Go ahead and blame the committee. They are highly paid athletics directors and commissioners who have dealt with fans questioning their decisions their entire lives. They wouldn’t have a job without the ability to handle that.
Is the system badly flawed? Probably not or they’d have been a movement for change beyond a disgruntled coach or two. Williams has been coaching three decades and has made eight NCAA tournaments. He knew the process. Deserving teams not making the tournament are nothing new, nor is it confined to men’s basketball.
How about the 2015 A&M baseball team that didn’t get a national seed despite having better metric numbers than TCU, which was the No. 7 seed and beat A&M in the super regionals? Aggie fans still complain about that because the program hasn’t been good enough to overcome it.
A&M also felt shortchanged by the final 2020 College Football Playoff rankings when Notre Dame was fourth and A&M fifth. A&M head coach Jimbo Fisher handled the snub perfectly. He campaigned hard for his team after the regular-season ending victory over Tennessee, but once A&M didn’t make the CFP, he moved forward and took the program with him.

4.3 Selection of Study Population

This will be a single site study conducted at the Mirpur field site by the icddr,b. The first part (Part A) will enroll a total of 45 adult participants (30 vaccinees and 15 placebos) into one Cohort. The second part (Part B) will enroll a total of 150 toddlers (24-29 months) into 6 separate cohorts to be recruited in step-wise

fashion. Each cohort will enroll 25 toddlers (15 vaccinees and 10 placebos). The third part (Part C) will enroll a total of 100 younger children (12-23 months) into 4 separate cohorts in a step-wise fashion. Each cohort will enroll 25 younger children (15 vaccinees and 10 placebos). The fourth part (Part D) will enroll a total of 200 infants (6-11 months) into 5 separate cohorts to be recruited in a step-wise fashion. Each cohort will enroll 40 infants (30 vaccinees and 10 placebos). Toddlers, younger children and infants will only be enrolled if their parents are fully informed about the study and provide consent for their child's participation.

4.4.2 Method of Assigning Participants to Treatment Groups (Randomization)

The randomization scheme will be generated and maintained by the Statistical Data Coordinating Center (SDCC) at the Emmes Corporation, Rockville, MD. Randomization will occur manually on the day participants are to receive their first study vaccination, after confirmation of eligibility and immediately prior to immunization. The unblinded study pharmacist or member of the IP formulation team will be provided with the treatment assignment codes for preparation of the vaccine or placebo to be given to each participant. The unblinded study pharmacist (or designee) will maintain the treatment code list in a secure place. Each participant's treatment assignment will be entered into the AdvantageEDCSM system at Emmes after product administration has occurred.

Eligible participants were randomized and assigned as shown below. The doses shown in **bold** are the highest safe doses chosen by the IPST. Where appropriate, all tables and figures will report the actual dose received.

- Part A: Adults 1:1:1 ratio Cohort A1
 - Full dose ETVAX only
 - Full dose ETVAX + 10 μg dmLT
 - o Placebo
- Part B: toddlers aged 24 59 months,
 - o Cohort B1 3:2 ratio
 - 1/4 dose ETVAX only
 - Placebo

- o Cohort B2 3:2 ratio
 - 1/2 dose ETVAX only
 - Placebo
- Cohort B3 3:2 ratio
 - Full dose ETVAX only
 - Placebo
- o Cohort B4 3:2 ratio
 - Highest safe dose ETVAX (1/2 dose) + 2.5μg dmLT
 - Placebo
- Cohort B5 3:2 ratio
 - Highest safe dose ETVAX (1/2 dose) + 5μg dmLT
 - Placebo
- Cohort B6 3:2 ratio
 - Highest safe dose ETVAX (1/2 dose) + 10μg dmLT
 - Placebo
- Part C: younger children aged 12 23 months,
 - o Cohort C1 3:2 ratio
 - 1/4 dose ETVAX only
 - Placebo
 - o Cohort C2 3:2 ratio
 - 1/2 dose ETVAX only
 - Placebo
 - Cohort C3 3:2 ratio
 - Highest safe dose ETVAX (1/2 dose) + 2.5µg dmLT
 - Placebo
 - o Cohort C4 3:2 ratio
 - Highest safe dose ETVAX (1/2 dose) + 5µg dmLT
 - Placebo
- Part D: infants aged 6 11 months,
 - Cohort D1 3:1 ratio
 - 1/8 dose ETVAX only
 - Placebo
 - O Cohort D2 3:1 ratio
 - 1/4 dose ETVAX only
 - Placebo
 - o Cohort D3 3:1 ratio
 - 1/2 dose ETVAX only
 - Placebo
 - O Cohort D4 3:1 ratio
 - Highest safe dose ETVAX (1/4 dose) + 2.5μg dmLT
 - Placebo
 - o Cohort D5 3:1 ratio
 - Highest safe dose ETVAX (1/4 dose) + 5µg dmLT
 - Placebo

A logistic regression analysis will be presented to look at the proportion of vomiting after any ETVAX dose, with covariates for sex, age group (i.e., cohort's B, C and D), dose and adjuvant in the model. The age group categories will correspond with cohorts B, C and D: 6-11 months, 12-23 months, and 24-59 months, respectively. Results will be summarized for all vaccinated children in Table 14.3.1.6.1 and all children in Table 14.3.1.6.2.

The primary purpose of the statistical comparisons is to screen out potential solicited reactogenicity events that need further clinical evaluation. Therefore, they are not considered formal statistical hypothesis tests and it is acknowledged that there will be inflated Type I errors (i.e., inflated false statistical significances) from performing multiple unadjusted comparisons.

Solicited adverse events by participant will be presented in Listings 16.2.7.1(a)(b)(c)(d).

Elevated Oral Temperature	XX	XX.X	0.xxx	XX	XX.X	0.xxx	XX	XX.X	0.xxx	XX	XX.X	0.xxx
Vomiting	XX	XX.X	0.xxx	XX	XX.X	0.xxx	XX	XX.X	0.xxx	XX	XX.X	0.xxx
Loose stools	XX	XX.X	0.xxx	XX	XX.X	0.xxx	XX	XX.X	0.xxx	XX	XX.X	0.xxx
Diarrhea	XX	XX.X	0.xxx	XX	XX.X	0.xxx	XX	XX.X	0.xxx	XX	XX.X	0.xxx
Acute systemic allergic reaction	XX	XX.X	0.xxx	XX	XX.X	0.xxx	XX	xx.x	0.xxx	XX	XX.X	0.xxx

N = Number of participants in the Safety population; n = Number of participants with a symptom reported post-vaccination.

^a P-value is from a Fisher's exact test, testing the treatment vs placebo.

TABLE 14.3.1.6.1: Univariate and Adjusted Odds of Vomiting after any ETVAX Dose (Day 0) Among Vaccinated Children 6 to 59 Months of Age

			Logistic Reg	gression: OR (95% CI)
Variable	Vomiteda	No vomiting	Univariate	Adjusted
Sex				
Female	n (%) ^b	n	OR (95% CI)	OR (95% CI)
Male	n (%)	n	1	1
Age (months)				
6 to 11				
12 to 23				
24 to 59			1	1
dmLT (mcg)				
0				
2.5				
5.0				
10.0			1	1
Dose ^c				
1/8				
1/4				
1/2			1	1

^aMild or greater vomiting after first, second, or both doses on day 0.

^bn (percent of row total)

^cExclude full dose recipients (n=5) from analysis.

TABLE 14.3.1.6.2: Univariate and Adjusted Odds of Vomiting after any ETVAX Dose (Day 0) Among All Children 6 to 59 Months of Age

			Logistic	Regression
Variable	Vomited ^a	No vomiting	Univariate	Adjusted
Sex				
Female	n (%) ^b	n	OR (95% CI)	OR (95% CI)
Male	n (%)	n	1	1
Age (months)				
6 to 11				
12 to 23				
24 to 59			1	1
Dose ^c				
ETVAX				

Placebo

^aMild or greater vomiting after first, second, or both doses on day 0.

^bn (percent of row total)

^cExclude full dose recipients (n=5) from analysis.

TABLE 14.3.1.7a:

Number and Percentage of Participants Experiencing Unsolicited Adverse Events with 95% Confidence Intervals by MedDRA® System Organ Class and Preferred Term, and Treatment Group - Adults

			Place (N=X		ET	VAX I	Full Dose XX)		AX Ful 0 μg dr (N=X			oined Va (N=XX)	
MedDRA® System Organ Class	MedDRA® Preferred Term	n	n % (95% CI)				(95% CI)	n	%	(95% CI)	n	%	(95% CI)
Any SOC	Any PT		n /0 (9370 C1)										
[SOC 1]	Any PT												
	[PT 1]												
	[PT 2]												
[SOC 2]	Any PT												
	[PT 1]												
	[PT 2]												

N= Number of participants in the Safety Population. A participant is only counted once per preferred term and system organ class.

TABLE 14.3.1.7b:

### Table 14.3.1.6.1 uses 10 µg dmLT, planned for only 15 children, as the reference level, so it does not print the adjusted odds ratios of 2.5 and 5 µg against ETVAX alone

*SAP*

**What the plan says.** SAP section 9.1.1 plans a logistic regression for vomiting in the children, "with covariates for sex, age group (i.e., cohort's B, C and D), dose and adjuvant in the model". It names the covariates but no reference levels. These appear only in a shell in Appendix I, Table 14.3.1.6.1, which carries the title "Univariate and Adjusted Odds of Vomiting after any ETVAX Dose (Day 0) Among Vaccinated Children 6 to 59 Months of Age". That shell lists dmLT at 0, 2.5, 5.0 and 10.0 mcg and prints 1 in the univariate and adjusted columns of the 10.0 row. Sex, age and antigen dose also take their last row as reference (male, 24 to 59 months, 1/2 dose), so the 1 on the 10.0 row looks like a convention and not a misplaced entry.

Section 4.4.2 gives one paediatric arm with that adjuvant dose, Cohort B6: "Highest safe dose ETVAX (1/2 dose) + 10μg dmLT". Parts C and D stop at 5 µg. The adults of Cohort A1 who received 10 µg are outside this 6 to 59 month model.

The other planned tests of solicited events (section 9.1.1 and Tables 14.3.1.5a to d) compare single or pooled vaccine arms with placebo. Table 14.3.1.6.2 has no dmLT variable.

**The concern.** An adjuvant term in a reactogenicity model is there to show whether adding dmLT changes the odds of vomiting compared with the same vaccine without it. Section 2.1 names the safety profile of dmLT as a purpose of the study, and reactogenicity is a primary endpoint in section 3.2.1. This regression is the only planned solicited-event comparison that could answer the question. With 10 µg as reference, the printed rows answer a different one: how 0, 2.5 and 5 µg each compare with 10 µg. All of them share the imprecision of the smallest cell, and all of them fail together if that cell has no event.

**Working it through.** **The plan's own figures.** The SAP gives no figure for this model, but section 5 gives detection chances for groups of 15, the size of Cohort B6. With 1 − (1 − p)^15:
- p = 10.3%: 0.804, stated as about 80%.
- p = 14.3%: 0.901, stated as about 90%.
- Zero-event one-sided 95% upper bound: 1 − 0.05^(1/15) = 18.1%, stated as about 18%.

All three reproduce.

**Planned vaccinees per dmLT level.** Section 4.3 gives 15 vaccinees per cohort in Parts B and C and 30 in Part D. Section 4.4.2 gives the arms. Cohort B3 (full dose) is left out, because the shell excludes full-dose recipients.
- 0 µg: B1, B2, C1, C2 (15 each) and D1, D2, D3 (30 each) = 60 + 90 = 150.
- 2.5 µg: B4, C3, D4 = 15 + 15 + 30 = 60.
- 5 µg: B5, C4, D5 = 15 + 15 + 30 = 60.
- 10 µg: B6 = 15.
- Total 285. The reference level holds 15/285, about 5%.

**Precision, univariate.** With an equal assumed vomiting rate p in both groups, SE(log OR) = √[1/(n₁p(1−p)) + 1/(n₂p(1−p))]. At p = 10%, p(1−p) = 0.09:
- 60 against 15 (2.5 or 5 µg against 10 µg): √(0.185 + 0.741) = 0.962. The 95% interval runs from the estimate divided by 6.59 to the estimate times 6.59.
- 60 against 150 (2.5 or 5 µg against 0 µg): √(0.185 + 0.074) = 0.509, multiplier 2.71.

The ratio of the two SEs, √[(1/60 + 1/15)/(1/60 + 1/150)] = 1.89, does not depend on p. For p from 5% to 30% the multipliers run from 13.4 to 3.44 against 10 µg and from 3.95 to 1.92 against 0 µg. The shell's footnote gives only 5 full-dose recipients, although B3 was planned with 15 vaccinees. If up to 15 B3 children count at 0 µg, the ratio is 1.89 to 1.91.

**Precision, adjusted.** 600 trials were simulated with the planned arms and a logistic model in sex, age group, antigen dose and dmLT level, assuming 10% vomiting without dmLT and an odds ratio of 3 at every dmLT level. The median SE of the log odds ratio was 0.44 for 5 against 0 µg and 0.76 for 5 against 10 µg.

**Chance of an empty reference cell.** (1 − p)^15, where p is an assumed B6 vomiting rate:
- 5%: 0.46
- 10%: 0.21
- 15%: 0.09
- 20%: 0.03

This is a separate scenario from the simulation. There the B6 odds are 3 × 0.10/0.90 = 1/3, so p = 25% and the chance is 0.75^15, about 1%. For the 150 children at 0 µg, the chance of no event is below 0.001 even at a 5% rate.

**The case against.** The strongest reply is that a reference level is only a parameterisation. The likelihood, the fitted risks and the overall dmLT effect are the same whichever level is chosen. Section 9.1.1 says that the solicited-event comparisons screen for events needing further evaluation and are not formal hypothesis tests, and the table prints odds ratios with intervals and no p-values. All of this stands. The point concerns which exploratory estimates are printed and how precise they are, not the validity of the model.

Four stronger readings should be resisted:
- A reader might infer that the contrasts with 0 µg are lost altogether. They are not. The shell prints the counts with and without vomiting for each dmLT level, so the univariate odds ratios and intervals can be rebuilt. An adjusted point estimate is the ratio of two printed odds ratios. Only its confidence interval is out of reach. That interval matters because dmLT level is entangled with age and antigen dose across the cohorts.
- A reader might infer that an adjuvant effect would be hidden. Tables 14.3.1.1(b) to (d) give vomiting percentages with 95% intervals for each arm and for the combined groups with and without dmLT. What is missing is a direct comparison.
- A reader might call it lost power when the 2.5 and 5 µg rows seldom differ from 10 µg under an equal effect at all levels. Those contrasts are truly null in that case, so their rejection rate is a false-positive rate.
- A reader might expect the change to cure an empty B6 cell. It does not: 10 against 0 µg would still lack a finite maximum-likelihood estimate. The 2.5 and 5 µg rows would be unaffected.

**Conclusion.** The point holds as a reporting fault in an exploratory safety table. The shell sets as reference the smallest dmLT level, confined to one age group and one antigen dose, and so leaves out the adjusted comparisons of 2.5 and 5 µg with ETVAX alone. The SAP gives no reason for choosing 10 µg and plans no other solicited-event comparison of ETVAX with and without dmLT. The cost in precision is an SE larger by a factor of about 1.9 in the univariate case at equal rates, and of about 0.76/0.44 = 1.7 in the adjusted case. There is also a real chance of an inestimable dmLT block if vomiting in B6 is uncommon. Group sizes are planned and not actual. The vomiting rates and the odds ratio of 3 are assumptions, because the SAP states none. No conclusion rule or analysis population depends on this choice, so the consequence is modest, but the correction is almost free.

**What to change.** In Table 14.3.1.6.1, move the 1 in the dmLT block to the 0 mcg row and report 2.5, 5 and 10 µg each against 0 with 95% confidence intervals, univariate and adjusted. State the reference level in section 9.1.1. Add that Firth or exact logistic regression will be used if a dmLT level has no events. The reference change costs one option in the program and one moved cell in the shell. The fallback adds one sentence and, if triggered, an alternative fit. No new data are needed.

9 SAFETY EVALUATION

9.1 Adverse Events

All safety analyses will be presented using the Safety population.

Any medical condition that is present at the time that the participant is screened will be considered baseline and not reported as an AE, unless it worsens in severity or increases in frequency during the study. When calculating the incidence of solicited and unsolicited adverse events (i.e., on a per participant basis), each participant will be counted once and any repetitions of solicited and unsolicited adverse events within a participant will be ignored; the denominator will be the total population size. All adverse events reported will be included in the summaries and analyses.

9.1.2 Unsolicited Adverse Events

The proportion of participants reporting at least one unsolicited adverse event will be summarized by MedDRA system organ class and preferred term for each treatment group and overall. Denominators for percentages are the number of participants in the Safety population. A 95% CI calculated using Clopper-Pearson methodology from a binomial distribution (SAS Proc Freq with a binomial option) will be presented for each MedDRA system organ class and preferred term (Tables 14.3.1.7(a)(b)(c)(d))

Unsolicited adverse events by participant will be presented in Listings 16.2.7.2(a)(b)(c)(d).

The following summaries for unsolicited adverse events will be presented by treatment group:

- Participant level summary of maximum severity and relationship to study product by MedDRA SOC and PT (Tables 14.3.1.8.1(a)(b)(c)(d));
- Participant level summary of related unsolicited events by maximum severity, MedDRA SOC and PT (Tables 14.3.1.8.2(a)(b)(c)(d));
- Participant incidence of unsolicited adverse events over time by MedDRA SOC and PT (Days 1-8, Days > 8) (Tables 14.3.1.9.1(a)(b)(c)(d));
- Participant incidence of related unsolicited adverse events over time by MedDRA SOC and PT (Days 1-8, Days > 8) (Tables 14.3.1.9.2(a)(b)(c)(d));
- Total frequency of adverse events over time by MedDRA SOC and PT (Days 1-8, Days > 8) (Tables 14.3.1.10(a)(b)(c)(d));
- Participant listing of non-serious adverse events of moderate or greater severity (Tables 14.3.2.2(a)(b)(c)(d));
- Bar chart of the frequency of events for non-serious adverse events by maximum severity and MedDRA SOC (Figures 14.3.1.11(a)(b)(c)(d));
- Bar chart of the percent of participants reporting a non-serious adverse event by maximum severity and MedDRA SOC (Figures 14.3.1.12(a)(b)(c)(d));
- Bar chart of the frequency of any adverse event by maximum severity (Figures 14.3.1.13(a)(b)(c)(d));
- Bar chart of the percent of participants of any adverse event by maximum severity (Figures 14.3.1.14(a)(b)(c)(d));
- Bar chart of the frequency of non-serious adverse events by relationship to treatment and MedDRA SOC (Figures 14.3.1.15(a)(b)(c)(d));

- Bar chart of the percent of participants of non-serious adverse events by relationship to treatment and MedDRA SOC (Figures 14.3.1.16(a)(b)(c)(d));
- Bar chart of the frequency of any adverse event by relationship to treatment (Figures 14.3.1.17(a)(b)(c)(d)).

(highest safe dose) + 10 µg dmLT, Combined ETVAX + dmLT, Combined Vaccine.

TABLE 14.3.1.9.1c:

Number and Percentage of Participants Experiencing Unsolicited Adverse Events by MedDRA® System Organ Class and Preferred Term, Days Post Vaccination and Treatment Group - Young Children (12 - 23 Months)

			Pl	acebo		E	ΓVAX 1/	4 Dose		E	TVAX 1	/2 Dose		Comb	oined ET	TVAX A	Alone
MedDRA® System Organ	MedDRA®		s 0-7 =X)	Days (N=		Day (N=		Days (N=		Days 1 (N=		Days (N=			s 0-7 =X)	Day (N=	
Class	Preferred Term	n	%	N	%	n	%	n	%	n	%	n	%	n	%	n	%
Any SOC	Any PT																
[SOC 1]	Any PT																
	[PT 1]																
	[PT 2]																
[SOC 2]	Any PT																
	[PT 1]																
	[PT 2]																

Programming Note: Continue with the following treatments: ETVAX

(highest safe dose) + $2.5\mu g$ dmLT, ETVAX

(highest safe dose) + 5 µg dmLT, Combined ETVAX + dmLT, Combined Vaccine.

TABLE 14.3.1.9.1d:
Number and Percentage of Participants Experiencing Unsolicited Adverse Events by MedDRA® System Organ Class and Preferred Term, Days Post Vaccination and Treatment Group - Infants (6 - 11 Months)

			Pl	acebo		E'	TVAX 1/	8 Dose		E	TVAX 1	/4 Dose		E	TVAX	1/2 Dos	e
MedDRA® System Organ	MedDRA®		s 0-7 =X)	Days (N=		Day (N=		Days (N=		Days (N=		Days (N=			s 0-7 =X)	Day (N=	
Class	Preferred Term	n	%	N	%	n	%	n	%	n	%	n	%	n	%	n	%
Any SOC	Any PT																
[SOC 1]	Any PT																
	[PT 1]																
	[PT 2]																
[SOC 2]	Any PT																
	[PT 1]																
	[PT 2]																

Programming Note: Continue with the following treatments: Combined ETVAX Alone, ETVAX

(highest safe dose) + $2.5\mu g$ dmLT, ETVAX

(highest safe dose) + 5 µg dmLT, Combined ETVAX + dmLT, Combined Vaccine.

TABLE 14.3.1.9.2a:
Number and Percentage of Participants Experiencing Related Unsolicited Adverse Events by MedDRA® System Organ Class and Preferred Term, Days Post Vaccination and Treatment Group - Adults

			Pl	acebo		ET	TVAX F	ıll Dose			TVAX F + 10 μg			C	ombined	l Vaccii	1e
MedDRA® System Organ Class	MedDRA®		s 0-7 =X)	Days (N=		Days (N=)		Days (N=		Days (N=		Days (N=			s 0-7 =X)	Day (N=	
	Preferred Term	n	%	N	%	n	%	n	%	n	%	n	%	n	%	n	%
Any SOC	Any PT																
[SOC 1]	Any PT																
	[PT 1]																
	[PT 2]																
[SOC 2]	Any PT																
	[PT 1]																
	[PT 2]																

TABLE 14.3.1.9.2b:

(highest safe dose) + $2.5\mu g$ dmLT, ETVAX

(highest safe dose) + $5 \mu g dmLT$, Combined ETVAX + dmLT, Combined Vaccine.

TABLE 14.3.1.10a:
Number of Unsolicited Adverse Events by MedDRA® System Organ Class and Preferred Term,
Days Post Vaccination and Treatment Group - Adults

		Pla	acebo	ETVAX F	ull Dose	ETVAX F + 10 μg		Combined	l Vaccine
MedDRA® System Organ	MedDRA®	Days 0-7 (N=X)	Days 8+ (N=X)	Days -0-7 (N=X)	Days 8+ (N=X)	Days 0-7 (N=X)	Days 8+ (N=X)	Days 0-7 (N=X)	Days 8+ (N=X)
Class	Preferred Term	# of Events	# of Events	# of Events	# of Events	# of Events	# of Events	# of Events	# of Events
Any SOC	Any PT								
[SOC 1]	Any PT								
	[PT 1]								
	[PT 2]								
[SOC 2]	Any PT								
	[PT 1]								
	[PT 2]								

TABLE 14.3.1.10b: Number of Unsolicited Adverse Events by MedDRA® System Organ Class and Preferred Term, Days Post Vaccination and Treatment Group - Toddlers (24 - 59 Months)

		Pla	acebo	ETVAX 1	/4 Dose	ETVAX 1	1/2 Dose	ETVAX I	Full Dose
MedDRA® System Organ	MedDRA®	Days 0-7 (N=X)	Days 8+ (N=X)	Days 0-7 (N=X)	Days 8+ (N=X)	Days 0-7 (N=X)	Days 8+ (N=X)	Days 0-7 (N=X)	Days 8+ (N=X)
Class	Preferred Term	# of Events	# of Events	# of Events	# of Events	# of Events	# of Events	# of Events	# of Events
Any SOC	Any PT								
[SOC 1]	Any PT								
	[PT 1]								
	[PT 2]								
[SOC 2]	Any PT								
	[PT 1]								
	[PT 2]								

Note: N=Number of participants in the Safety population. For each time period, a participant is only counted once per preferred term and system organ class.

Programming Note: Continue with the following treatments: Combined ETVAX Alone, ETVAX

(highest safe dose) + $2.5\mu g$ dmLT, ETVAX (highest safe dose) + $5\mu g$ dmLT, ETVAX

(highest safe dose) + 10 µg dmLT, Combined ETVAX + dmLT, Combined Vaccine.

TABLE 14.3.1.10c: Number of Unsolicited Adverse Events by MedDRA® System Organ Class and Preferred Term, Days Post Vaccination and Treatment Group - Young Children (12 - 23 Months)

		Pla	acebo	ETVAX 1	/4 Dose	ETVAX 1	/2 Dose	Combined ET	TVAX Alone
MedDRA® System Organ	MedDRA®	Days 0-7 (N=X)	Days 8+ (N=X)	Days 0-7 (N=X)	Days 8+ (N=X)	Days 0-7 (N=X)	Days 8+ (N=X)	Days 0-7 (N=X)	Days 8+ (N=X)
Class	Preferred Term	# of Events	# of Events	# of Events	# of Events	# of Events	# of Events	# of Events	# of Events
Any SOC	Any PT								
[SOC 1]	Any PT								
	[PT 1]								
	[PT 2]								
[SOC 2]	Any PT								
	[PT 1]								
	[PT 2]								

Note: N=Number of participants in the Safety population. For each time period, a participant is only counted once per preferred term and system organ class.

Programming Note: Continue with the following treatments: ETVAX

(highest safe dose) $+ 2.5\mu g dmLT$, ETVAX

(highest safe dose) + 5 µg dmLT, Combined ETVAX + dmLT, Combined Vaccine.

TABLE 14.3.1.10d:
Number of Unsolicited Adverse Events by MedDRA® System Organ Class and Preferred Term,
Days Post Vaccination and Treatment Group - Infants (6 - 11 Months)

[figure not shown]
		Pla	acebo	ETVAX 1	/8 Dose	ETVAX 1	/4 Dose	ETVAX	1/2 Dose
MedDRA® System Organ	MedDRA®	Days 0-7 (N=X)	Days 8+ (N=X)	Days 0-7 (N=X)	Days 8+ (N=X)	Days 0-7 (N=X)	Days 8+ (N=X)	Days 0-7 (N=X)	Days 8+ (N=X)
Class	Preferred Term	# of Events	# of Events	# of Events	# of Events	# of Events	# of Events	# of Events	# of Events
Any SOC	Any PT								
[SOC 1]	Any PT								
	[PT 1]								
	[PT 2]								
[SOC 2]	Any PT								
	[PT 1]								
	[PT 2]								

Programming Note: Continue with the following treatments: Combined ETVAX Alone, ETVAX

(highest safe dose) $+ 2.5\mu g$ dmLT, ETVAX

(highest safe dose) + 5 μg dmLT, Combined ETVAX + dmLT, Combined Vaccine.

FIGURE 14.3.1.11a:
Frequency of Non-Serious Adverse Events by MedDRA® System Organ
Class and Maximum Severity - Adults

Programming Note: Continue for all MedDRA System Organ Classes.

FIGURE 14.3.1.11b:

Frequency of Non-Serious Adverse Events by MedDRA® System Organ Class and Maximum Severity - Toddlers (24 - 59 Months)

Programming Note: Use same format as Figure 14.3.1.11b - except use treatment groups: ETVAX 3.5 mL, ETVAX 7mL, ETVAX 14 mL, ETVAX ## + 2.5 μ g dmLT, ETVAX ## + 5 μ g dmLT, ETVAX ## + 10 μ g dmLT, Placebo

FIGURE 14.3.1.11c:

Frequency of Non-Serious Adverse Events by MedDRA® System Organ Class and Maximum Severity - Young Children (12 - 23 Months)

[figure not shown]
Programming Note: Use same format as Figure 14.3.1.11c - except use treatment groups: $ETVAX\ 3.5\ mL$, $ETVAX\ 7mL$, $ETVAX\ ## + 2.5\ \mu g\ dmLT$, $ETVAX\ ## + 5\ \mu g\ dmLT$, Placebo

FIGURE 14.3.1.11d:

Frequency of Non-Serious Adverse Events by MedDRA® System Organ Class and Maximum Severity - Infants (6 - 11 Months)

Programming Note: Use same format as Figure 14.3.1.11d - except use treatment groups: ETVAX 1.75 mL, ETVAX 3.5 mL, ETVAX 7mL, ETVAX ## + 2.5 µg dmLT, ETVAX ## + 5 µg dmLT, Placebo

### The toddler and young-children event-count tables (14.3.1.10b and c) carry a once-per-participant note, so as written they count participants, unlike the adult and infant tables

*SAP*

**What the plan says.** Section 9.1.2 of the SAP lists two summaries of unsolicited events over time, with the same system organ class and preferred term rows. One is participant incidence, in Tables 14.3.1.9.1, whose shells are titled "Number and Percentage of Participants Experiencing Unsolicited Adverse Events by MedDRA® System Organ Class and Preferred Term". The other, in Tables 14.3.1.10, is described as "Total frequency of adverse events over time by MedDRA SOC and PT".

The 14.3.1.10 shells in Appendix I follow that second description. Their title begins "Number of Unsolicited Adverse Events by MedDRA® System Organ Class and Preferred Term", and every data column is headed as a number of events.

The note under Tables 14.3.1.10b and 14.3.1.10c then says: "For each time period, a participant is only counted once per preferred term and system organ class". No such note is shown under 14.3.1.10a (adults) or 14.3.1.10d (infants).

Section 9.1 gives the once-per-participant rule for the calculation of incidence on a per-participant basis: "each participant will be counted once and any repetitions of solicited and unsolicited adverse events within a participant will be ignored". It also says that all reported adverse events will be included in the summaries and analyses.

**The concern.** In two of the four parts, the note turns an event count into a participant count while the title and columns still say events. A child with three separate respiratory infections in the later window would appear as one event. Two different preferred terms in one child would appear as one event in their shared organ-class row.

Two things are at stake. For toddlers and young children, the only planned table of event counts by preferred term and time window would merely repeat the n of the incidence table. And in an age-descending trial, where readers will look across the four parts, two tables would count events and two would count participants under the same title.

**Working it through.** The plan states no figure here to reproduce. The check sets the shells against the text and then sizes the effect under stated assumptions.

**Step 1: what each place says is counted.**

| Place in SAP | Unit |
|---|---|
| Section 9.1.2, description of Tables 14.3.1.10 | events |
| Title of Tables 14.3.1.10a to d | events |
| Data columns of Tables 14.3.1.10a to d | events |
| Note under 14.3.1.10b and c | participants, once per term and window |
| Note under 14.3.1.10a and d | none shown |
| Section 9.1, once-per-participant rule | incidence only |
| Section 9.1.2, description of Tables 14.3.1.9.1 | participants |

“It’s like having a bad play,” Fisher said after the final poll was announced. “You get disappointed for a minute, and then you play the next play. You move on. That’s life. We’ve had a great opportunity.”
A&M then beat North Carolina in the Orange Bowl, beat Alabama last year and has stockpiled enough talent for much more success. A&M hasn’t won a conference championship in almost 25 years and the last national title came in 1939, but Fisher has changed expectations.
Williams is trying to do the same. The Aggies have never advanced past the Sweet 16 in 14 NCAA tournament appearances. Who knows? With a little luck and the way this team has been playing, maybe this could have been the year. Maybe that’s why Williams sounded like he was taking his basketball and going home over the committee’s decision.
His reaction seemed surprising. Coaches are typically prepared to handle the best or worst in every situation. Williams would’ve been better served to follow Fisher’s lead. Don’t finger point, pour your disappointment into making the program better.
At least that’s my opinion, which I value just as much as Williams values his.
Robert Cessna’s email address is [email protected].